What Is Deadheading?
A deadhead truck has a trailer attached but carries no freight. Deadheading means driving a cargo carrying truck (semi-truck) pulling an empty trailer. Deadheading often happens when a trucker returns or backhauls the empty cargo container to the point of origin. Be careful not to confuse “deadheading” with “bobtailing,” which happens when driving a cargo carrying truck without a trailer attached.
Deadheading in trucking is sometimes confused with bobtailing
Does a Trucking Company Pay for Deadhead Miles?
Deadhead miles are the number of miles that truckers drive with an empty load. Truckers often lose money when driving without cargo. Unfortunately, these empty miles still require paying for fuel and putting wear and tear on trucks.
Trucking companies don’t typically pay for deadhead miles. Some might pay for deadhead mileage after the first 100 miles as an incentive, although it isn’t often required. While company drivers can sometimes get paid $.60 to $.90 for deadhead mileage, owner-operators often end up covering the costs out of pocket.
Why Is Deadheading Dangerous?
Truckers face plenty of roadway challenges as it is, and much of it comes from severe weather conditions. Whether it’s high winds or black ice, truckers must take extra precautions to not get into accidents. Unfortunately, inclement weather and heavy traffic are often unavoidable.
When truckers are deadheading without cargo, their trailer is vulnerable to the elements. Trailers can sway and flip open, and it can make the entire truck difficult to control. If not careful, deadheading truckers can cause accidents that lead to severe injuries.
Truckers must be sure to always check local weather reports and wind conditions before accepting a job that requires driving with an empty load.
How Can Truckers Can Limit Deadheading
Truckers who are not getting deadhead mile pay may want to minimize the empty deadhead miles between loads. With national average fuel prices skyrocketing, most truckers will do anything to maximize their earnings and reduce deadhead miles that cut into their profits.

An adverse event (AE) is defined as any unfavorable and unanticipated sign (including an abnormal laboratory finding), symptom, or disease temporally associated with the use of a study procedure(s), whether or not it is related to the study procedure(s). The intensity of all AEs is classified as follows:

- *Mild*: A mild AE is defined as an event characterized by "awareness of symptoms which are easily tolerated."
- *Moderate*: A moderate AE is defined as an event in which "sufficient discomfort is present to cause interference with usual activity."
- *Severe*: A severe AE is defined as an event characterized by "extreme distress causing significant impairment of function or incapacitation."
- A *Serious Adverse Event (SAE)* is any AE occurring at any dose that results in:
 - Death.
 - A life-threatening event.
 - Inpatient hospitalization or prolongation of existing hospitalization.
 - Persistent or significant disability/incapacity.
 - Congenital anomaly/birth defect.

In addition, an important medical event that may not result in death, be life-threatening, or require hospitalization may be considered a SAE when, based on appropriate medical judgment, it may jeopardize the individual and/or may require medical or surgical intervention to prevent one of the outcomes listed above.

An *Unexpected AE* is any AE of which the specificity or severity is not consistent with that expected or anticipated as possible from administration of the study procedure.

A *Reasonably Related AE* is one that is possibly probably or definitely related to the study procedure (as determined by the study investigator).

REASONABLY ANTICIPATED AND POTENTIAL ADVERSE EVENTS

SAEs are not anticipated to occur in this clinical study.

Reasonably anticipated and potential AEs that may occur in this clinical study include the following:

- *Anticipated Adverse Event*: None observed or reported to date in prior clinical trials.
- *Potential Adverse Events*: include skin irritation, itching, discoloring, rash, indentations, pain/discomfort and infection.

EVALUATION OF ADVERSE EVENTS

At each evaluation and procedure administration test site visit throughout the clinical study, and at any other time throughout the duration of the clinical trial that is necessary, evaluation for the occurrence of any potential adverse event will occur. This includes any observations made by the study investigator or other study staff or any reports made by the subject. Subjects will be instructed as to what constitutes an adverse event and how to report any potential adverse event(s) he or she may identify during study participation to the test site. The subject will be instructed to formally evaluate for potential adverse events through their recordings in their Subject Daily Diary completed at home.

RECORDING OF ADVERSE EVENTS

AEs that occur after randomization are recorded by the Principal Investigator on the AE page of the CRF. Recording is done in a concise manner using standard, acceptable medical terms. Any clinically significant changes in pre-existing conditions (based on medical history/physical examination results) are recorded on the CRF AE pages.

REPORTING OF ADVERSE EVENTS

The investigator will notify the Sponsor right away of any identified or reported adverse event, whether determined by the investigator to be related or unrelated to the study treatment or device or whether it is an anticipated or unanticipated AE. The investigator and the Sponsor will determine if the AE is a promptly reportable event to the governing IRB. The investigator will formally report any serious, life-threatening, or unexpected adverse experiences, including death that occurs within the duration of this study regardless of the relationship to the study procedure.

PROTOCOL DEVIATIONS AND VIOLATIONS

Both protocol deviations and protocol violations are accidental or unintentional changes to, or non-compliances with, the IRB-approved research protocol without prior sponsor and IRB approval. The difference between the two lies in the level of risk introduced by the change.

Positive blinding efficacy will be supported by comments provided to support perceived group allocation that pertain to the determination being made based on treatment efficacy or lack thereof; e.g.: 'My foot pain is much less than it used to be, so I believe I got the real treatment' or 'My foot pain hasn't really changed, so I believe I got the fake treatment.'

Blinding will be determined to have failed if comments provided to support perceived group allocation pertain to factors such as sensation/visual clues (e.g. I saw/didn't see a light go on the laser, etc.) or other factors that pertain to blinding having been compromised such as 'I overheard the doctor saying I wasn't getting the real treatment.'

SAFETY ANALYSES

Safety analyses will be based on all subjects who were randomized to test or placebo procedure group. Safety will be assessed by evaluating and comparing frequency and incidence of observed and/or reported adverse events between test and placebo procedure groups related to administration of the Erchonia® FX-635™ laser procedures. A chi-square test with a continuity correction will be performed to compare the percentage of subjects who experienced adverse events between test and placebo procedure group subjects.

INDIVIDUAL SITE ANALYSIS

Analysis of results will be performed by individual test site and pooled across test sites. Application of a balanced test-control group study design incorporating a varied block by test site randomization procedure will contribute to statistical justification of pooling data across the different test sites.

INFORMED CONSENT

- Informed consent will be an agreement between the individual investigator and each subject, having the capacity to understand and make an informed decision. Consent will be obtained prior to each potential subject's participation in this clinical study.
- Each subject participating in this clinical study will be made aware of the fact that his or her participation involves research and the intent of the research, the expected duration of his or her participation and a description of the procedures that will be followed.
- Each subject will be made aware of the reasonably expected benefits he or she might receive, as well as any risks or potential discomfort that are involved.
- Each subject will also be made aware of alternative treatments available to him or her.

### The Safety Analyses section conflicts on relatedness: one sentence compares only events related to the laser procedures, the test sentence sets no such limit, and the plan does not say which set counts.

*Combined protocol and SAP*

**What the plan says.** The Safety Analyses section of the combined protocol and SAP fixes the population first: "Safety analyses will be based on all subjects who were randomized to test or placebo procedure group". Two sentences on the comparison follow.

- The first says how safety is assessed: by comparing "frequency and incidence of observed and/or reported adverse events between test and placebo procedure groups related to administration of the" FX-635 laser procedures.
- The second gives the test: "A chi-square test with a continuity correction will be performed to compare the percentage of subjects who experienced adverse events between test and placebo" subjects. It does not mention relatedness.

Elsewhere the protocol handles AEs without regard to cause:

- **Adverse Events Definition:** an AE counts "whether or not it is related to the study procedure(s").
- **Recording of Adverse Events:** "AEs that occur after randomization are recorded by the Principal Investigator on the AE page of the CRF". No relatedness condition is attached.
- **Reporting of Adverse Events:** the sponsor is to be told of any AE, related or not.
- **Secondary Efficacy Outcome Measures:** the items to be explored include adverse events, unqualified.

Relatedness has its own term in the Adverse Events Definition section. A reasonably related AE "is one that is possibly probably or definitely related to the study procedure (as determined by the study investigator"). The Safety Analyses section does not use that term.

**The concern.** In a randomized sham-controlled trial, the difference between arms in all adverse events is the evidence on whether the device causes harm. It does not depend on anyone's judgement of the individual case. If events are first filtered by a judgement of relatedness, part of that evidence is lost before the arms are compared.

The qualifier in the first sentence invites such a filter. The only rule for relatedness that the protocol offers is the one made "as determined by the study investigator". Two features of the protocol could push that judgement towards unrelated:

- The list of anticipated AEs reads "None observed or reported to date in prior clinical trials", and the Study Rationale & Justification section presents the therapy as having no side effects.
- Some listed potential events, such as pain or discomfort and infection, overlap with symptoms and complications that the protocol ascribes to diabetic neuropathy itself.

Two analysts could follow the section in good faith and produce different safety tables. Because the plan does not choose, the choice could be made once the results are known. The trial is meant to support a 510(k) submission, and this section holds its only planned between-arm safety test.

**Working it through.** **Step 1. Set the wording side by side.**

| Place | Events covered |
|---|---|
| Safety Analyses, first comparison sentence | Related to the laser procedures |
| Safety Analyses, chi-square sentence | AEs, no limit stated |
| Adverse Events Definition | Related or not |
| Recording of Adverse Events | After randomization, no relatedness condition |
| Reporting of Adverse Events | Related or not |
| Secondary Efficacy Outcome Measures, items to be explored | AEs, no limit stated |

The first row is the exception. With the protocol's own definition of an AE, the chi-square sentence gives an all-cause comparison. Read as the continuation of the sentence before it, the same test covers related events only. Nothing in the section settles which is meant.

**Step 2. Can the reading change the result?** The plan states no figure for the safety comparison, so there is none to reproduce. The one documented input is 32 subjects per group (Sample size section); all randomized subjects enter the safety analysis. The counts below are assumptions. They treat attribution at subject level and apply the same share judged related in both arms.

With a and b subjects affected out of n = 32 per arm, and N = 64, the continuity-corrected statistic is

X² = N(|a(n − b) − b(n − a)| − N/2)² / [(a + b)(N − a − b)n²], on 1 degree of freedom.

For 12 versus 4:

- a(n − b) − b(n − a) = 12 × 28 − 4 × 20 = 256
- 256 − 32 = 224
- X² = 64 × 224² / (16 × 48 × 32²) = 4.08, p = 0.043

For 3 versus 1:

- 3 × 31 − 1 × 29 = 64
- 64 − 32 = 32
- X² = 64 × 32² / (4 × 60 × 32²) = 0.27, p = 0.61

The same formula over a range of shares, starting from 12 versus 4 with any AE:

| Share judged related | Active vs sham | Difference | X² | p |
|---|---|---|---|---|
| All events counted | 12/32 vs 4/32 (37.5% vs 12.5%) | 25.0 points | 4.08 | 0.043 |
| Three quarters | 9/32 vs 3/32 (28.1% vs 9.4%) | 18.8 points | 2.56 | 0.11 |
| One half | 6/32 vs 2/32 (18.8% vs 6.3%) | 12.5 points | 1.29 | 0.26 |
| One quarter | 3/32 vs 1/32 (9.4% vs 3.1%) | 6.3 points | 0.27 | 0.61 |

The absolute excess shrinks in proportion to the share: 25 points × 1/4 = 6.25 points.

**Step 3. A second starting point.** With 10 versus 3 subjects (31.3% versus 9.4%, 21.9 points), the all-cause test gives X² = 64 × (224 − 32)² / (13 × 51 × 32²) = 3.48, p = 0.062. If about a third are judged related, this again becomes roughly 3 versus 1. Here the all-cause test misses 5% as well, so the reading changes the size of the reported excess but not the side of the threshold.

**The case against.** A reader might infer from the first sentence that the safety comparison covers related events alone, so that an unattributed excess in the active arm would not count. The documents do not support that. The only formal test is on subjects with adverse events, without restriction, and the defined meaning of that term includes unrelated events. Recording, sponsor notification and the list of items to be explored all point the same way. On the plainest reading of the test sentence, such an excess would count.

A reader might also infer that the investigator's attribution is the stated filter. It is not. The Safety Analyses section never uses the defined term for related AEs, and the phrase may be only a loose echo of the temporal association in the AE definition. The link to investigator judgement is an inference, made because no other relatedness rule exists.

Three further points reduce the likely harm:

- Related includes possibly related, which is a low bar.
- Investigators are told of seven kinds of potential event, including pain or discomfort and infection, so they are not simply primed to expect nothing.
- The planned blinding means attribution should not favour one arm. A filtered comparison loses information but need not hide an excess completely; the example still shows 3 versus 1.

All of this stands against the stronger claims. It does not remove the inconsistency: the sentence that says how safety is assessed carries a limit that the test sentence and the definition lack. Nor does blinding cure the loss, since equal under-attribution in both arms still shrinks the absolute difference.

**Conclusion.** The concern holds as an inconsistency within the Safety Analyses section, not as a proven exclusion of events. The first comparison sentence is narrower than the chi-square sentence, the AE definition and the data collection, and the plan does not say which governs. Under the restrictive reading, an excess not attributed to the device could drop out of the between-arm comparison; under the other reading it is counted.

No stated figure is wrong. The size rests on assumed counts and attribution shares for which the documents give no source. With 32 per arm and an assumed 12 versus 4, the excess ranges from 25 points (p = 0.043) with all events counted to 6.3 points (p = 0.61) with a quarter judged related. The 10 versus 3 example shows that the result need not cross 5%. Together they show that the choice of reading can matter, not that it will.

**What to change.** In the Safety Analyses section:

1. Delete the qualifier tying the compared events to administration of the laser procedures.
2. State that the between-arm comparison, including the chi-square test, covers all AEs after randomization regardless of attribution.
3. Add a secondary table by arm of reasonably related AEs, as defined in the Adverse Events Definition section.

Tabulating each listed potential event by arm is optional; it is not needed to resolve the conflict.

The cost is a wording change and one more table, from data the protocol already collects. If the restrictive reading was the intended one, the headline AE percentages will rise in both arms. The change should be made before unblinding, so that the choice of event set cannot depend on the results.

Truckers can limit deadheading by:
- Checking deadhead mileage on jobs: See if a broker or shipper includes deadhead mileage for the job. If they don’t, consider the costs you might endure.
- Looking for loads requiring return materials: If your broker has no return trip, you can look for a nearby broker for available jobs. This can be especially useful during winter months and high-wind weather when drivers want to keep their trucks weighed down.
- Using load boards: Load boards are convenient online job boards connecting carriers to shippers. Truckers can find available freight on their routes and to other destinations.
- Planning trips in advance: With load boards, you can easily plan your trip ahead of time to reduce the number of deadhead miles and increase your income.
Forms also used:
- Deadhead Load
Examples of use:
– Carol just dropped her cargo in Phoenix and will be deadheading it back to Miami.
– Terrance will have to quickly dump his load and deadhead it back to Richmond.
Deadheading Trucker Slang Phrases:
- “Hauling sailboat fuel”
- “Carrying a dream load”
Other Meanings of “Deadhead”:
Deadhead: Huge fans of the band, The Grateful Dead
Deadhead: A person traveling without a ticket on a plane, like this scene from “Catch Me If You Can.”
Deadhead: In gardening, the cutting back and removal of dead flowers or blooms to allow for new growth.
More Trucker Glossary Terms:
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